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Hot sunshine, a cool wind, the brightest of light, and the Quantocks more beautiful than ever as the yellow swathes of rapeseed have been restored to traditional fields of hay, about half of them harvested. And Somerset on course for victory, as their captain Tom Abell hit a century and the Overton brothers left Glamorgan with only five wickets standing.
All these fine features were to be enjoyed at the Coopers Associates County Ground in Taunton, one of the homes of county cricket, or perhaps the home, on the basis that probably a higher percentage of the local population attends the county ground than even at Chelmsford, Hove or Canterbury. But not on Monday, when the crowd was limited to the players, support staff and 40 or 50 residents of the new apartments along one side.
That was the actual crowd. Yet tens of thousands of people watched this game online, on Somerset’s live stream. Shortly before 4pm on the third afternoon they chalked up 100,000 views in the day, the first time a Somerset first-class match had drawn a six-figure number of views, and 126,000 by the close.
In the UK, the average viewer logged on to Somerset’s live stream for half-an-hour. Most of their viewers come from India, about a quarter of the total, but they log on for a minute on average. After India and the UK, the majority of Somerset’s viewers come from Bangladesh and Pakistan: Pakistanis began following Somerset when Azhar Ali, now the Test captain, played for them in 2018 and Babar Azam in 2019. Somebody in a bar in Thailand was also watching to see if this could be Somerset’s year to win the Bob Willis Trophy, if not their first County Championship.
Live streaming has come a long way since counties first broadcast what their two fixed web cams, designed for their team analysts, saw. Somerset, in addition, this season have three other fixed cameras and a slow-motion camera, and a roving cameraman, all washed down with BBC local radio commentary on the game. It is a pity so many people who want to watch county cricket on a midsummer’s day cannot do so; but this glass is half-full, as never before.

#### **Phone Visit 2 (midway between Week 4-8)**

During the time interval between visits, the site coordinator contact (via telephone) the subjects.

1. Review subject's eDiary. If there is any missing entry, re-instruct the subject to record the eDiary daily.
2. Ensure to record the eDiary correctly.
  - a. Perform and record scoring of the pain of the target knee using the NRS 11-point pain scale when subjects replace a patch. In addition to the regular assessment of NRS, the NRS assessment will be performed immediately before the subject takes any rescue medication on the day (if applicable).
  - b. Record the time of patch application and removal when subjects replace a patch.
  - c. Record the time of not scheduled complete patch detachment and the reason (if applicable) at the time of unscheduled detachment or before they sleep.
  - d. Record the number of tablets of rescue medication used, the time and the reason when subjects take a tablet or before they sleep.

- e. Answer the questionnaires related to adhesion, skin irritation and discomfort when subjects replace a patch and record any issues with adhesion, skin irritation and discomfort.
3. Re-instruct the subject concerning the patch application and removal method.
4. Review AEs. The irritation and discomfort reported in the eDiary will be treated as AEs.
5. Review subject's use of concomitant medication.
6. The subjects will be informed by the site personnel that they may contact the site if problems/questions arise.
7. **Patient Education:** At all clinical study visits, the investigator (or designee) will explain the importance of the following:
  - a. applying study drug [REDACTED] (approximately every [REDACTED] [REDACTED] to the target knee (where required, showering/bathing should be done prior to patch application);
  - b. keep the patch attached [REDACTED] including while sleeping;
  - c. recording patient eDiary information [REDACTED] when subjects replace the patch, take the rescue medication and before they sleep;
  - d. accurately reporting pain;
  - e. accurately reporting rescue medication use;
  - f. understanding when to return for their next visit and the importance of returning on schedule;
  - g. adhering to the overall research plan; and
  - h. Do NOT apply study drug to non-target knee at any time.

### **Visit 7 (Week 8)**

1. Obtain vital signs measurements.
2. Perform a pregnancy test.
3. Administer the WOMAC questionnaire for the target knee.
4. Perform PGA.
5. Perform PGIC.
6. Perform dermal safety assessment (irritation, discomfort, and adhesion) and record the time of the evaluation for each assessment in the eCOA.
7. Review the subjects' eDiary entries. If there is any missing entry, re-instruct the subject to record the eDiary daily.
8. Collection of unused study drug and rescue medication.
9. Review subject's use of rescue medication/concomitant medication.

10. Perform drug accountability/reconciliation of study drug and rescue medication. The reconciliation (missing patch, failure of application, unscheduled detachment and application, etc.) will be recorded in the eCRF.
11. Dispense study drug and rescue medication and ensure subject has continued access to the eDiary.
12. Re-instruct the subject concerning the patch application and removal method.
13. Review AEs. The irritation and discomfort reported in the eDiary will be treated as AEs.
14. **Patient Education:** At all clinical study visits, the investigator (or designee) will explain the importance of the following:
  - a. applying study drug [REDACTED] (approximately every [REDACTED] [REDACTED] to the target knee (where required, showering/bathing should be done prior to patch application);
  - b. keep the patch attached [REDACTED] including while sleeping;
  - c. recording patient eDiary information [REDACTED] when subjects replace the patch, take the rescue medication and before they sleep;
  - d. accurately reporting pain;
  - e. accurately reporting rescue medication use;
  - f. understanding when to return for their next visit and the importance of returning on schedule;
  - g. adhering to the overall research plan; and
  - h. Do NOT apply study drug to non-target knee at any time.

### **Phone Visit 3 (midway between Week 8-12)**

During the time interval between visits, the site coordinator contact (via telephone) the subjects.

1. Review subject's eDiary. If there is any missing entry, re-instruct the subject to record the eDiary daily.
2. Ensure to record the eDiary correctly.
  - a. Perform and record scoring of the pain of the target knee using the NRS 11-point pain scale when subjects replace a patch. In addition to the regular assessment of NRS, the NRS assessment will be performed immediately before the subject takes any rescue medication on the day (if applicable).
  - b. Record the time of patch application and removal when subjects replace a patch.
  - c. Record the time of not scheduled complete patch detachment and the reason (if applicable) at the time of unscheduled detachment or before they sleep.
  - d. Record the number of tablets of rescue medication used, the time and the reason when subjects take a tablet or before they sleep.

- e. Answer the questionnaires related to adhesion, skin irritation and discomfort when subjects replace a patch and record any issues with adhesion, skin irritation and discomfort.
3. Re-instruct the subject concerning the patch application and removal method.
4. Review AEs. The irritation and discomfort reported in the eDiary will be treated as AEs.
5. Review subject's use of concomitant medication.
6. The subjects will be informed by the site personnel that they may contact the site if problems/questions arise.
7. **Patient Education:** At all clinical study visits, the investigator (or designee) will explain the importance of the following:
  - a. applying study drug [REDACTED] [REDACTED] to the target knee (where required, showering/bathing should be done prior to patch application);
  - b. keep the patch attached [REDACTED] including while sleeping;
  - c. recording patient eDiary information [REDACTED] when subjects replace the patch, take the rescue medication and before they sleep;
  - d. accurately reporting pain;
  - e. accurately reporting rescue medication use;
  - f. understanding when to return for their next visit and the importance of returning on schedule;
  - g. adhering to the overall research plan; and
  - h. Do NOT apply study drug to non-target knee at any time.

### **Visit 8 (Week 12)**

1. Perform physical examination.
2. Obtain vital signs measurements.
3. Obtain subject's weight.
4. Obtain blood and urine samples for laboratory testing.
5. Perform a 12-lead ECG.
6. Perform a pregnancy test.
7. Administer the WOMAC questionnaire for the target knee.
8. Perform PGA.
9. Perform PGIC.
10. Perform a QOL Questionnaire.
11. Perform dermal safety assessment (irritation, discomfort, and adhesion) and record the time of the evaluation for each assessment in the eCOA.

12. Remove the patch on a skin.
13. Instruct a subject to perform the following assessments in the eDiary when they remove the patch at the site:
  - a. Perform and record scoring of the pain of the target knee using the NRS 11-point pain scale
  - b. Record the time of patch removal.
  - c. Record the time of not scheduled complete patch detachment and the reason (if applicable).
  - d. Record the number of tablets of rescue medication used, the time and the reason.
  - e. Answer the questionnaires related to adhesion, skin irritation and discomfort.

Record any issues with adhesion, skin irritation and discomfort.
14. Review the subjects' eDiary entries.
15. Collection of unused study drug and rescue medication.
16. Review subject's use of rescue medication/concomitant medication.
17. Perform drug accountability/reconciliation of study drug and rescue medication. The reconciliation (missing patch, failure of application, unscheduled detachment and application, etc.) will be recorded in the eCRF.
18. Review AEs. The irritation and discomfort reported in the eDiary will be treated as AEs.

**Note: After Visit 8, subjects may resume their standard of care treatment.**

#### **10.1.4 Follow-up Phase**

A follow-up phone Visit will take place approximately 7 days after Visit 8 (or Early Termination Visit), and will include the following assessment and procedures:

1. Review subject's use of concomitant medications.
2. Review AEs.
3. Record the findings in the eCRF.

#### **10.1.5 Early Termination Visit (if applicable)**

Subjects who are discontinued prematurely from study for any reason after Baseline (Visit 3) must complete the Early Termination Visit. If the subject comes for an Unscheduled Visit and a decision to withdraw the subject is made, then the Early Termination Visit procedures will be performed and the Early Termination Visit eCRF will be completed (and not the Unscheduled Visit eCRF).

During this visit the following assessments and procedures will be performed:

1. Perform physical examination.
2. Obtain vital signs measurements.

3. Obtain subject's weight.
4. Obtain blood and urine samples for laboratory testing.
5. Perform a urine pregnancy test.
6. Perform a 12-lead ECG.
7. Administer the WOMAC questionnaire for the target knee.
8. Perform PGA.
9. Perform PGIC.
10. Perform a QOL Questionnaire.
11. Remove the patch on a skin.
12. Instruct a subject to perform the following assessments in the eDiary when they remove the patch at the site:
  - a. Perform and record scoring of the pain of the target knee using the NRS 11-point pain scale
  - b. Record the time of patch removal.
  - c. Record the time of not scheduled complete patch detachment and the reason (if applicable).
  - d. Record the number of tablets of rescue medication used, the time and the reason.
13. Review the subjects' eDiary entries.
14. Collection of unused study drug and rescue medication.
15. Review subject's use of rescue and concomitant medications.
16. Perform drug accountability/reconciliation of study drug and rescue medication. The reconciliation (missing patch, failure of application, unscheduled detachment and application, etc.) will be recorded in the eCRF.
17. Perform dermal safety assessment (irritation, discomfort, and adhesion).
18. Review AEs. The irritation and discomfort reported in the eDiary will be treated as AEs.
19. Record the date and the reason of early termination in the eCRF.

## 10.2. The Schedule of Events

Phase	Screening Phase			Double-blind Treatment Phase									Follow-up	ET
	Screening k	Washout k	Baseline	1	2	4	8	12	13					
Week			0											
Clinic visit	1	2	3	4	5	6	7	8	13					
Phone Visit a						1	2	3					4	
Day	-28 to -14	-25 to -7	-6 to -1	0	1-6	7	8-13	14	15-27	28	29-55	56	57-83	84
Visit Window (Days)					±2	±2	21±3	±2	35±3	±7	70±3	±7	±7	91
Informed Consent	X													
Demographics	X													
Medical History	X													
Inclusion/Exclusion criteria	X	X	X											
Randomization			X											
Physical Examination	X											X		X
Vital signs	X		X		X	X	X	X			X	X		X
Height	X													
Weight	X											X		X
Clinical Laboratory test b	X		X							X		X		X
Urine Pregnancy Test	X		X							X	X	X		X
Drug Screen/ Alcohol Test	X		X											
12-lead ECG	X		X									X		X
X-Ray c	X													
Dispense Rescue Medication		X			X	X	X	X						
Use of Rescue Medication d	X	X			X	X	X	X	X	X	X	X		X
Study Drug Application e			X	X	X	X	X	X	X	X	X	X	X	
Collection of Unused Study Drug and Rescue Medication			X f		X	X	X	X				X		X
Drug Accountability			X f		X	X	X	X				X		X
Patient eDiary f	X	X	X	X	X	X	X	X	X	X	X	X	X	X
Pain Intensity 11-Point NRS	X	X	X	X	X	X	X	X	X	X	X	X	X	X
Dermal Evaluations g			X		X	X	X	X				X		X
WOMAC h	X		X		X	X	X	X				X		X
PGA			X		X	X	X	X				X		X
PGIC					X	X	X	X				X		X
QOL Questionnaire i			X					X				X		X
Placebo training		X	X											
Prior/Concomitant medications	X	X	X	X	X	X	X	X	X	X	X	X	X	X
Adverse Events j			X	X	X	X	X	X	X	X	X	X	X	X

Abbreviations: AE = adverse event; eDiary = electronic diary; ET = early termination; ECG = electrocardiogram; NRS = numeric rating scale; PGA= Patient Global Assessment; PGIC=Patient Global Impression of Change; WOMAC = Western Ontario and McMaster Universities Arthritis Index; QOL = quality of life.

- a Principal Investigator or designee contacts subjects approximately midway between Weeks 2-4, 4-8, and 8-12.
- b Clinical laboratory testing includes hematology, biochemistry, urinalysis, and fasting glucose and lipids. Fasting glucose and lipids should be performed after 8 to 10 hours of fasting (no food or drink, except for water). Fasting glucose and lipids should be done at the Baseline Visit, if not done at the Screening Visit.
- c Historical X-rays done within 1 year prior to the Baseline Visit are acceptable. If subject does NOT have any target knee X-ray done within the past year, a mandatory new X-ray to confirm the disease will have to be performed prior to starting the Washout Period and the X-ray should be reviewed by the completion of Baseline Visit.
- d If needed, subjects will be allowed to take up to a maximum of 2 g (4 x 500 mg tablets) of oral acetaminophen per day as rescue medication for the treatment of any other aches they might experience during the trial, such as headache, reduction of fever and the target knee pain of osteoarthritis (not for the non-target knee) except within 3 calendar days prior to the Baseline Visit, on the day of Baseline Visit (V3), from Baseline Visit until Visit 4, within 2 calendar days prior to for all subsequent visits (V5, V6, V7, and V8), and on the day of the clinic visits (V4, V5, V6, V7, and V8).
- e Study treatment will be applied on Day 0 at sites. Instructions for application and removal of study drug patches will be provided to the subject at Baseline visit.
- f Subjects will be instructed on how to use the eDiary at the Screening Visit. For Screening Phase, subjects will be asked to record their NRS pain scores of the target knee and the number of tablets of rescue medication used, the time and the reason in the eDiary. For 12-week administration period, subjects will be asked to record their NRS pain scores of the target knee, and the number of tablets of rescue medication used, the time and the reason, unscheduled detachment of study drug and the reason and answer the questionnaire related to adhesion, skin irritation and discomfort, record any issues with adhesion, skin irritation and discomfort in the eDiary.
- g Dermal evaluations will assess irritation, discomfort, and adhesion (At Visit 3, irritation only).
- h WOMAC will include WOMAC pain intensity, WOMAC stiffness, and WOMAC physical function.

The difference between these two counties on first innings was largely the swashbuckling 10th wicket stand of 107 between Steve Davies and Jack Brooks. Abell accentuated the difference with his sixth first-class century until he declared and set Glamorgan 456 to win.
Abell is a leader who plays cricket, rather than a cricketer who leads. If they do not win the Championship under his captaincy, maybe they never will. When Abell reached 95 he also demonstrated that he is a hockey player. In one over from the off-spinner Kieran Bull he scored 24 runs and got out. Dexterously, if not Dexterishly, he reverse-swept then swept fours to reach his hundred, ran down the pitch to loft two sixes, swept another four and got caught at deep mid-wicket.
Before Abell’s declaration, Ben Green made a neat 50, his highest first-class score, as the concussion replacement for George Bartlett who had been hit on the head while batting in Somerset’s first innings.
Craig Overton bowled as fast as his brother to take two more wickets at the start of Glamorgan’s second innings: since he last played for England, he has a smoother run-up and cut down on his leap at the crease. Glamorgan were rallying until Billy Root missed a reverse-sweep, not the shot his elder brother would have advised in such a game situation.